In Italo Calvino’s The Baron in the Trees (Il Barone Rampante), the main character, Cosimo, at the age of twelve, decided to climb on a tree as an act of rebellion after a furious argument with his parents, who forced him to eat a plate of snails. From that moment on, he spent the rest of his life in the trees. Even at the end, when old and tired of his adventures, he refused to set foot on the ground. However, when he saw a hot-air balloon flying over his head, he grabbed onto the anchor and disappeared into the sea. Human beings have pulsating desires that induce them to be unshakable in their convictions, that draw them towards the unknown and lead them to hidden places, pushed towards farther Islands. These places can only be reached, as in Italo Calvino’s book, by hot-air balloons blown by the libeccio and English pilots. The expression Mi frulla in testa un’isola (“An island swirls around in my head”) easily represents this state of mind, whose underlying intention is to escape the immanence of things. As well as being the title of Luca Grechi’s (1985, Grosseto, Toscana, Italy) solo exhibition at the Richter Fine Art Gallery in Rome too.
The exhibition shows images from that fantastic island, where the cognitive substance of reality emerges as a manifest content, so that painting becomes a purely objective process tending towards the absoluteness of the pictorial essence. In the exhibited works, colors impose themselves with all their iridescent vitality and vary according to the frailty of perception, in which soft color variations alternate from warm to cold, from yellow to blue. Sometimes, we see suggestions of a biomorphic genealogy that allows us to perceive the figurative aspect of the phenomenon. In the end, these inputs slip away, onto the surface of the canvas, eluding us like chances to be caught. The artist’s slow meditative process emerges from his works with strength and clarity, in which the figurative character is merely hinted, while the essential appears, in some cases, in the form of an implosion of the shapes that free up the graphic signs, in others, as nebulous iridescent colors.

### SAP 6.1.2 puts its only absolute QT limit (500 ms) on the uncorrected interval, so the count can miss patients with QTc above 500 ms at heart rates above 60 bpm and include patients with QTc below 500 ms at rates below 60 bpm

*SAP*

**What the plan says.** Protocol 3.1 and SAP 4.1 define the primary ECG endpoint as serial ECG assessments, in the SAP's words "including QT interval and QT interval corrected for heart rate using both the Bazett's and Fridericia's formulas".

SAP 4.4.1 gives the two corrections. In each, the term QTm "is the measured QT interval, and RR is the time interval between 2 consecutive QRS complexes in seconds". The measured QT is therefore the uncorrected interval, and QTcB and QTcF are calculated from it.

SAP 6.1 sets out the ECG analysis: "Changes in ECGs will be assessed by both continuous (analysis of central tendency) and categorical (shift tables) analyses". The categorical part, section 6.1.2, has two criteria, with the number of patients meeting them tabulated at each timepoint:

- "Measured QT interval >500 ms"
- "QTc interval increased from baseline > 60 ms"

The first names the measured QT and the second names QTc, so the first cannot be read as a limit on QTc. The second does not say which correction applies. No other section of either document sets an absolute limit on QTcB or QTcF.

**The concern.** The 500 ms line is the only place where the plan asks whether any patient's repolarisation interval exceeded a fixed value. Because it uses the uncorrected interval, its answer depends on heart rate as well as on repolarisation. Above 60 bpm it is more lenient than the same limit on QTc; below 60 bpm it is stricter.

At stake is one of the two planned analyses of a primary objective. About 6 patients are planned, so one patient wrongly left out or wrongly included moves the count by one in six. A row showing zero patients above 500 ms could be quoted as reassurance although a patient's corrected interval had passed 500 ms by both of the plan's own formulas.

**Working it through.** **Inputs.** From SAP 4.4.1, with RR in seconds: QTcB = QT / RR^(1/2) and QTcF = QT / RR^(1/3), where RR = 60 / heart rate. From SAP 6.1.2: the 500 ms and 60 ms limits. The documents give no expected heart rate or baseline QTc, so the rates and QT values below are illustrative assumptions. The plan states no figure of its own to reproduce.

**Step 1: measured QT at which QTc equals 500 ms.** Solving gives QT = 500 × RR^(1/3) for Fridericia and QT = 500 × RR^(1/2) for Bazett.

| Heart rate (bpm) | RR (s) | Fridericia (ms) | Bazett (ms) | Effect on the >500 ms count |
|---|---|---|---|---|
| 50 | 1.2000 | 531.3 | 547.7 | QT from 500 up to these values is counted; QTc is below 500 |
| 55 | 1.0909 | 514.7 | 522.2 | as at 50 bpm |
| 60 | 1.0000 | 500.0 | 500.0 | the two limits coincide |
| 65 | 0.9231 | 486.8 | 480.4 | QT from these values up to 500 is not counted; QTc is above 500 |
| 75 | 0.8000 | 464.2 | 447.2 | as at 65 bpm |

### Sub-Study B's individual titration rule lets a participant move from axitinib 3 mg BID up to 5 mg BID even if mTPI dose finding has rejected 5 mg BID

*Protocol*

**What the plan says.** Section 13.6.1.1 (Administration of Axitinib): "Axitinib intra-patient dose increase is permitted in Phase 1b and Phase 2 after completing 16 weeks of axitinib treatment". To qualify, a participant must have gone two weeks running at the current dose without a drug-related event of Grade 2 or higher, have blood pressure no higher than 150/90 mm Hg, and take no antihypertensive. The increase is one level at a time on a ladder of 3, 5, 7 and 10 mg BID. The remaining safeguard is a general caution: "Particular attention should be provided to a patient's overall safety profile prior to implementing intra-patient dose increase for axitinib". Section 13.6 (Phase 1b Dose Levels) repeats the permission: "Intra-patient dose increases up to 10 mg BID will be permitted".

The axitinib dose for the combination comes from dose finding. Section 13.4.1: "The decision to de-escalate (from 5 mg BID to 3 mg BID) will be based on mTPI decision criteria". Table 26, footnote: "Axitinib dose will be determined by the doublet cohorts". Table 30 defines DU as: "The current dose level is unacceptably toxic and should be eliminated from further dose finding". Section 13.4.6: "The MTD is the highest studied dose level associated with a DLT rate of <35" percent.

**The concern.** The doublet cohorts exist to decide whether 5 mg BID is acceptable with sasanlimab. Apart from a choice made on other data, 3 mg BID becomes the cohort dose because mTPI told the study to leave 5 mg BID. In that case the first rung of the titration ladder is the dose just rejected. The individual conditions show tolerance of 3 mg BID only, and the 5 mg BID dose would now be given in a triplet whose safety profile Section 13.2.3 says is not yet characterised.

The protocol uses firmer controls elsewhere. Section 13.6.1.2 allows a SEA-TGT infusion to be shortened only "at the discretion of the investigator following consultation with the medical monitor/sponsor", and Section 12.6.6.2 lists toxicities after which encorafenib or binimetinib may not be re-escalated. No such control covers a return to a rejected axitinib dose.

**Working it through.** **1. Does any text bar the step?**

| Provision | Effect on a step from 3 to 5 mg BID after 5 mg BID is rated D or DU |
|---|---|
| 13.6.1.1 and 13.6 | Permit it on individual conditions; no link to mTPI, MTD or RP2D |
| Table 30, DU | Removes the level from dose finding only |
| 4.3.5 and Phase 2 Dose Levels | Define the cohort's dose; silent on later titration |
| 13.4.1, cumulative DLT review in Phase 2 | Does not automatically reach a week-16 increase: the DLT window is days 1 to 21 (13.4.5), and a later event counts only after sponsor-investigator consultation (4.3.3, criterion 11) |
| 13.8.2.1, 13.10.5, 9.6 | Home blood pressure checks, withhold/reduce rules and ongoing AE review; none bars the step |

In 1937, the American critic Meyer Schapiro (1904-1996), reflecting on the absolute and autonomous value of non-figurative painting, stated that “the very processes of designing and inventing seemed to have been brought on to the canvas; the pure form once masked by an extraneous content was liberated and could now be directly perceived.” . Grechi’s creative process is of the same nature. We can see this when, starting from real facts, he liberates painting of all the rules, stretching it to the extreme consequences of a meta-historical universalization. In the exhibition, this temporal jump comes up when he overlaps very thin veils of color. It is precisely here that the (nowadays exemplary) artist’s temperament stands out: with the rare ability to wait. He awaits the next day to understand the hue and the form the color will acquire. This way, his works become a sort of allegory of life, a symptom of his way of being suspended in the world, thus allowing a three-way dialogue between the artist, the painting material and time. The result of which is a distilled painting of waiting. Besides relating to time, Grechi also deals with the painting space: the exhibition includes large format (190 x 150 cm) works, a symptom of eidetic reasoning, concerning the logical, rational plane of creative action.
The exhibition at the Richter Fine Art Gallery remains vibrant due to the interpretative play offered to the visitor – exemplified in the structure of the exhibition itself, developed as it is on two floors with works of different sizes and techniques. This, at the origin of an exhibition that does not end with the opening, but keeps being discovered in the course of scheduled encounter opportunities between the artist and the visitors. To explain the concept of visibility, Italo Calvino borrowed a verse from Dante Alighieri’s Purgatorio. Namely: “poi piovve dentro a l’alta fantasia“ (“Then into my deep fantasy there rained”), suggesting that fantasy is nothing more than a place where it rains inside, in the sense that the highest part of the imagination is gathered in that exact space. The Richter Fine Art Gallery is a place where fantasy meets art and its research. Its program and a communication mood denote an experimental approach aimed at soliciting artists. Thus, generating dialogues as essential moments in the genesis of an exhibition.